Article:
Film and Theater Actor Charles Grodin Dies at 86
Grodin was known for starring in films like The Heartbreak Kid and The Great Muppet Caper.
Actor, director, and producer Charles Grodin has died at the age of 86 of bone marrow cancer.
Grodin began his career on Broadway in Tchin-Tchin (1962) and went on to appear in Absence of a Cello (1964) and Same Time, Next Year (1975), for which he received a Drama Desk Award nomination. He also directed Lovers and Other Strangers (1968), Thieves (1974), and Unexpected Guests (1977).
Onscreen, Grodin's extensive résumé included Rosemary's Baby, Catch-22, The Heartbreak Kid, and Midnight Run. A younger generation of viewers knew him from The Great Muppet Caper, as a jewel thief who falls in love with Miss Piggy, and the beleaguered owner of a St. Bernard named Beethoven. In the 1990s, he hosted a talk show on CNBC.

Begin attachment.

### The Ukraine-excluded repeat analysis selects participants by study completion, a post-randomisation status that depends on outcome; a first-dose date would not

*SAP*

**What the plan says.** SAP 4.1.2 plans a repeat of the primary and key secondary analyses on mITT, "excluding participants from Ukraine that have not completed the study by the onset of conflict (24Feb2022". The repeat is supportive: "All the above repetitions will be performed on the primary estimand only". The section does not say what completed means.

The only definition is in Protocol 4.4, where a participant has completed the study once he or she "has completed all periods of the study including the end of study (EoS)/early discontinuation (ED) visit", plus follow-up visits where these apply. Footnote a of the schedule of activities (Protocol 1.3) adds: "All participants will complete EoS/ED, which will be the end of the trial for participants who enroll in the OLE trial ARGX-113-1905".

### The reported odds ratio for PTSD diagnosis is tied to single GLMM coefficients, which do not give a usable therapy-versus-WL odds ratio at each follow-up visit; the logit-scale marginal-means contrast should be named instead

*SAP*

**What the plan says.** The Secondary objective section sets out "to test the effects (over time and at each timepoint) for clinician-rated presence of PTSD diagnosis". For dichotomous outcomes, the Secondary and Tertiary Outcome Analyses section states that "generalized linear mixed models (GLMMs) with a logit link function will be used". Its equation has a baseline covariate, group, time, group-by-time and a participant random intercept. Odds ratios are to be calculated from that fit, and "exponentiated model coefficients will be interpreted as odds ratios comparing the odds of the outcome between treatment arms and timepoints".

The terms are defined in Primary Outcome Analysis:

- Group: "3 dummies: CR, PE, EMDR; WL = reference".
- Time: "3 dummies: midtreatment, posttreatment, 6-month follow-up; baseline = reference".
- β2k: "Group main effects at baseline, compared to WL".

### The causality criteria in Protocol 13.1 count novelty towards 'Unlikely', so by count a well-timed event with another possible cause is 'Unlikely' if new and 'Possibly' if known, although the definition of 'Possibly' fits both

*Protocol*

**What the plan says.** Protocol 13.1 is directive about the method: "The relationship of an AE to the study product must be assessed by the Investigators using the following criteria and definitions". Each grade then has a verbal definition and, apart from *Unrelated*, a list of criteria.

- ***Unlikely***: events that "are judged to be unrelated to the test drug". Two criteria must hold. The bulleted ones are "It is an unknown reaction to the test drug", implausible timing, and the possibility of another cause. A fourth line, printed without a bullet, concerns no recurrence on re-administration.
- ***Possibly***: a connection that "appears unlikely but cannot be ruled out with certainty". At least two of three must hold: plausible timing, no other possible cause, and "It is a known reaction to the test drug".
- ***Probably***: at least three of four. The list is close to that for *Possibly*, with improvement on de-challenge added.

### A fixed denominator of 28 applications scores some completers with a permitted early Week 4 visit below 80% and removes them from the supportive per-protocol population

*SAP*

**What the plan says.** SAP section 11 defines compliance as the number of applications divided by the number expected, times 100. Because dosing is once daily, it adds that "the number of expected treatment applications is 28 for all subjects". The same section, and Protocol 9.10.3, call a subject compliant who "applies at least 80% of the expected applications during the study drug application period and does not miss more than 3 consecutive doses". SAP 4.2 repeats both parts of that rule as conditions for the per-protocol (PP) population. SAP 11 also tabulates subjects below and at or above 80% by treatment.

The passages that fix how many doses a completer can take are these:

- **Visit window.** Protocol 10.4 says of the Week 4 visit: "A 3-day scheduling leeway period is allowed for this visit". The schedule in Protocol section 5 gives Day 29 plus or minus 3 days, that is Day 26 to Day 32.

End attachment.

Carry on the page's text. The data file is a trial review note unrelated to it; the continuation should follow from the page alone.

An at-times incendiary comedic performer, Grodin's famous Saturday Night Live episode in 1977 revolved around his forgetting the show was live and wrecking sketches because of it. He was banned from Johnny Carson's Tonight Show after Carson was offended by various confrontational remarks; NBC would regularly receive angry letters from viewers who didn't know it was a joke.
Grodin is survived by his wife of 38 years, author Elissa Durwood Grodin, their son Nicholas, daughter-in-law Aubrey, and granddaughter Geneva, and a daughter by a previous marriage, Marion.
The family requests that friends and fans consider making a donation to The Innocence Project in his memory. It was the advocacy work on behalf of non-violent inmates — for which he received the William Kunstler Racial Justice Award and was praised by Governor Pataki for helping revise New York's Rockefeller Drug Laws — that he felt most fulfilled by, and proudest of, because of its direct impact on improving the lives of others.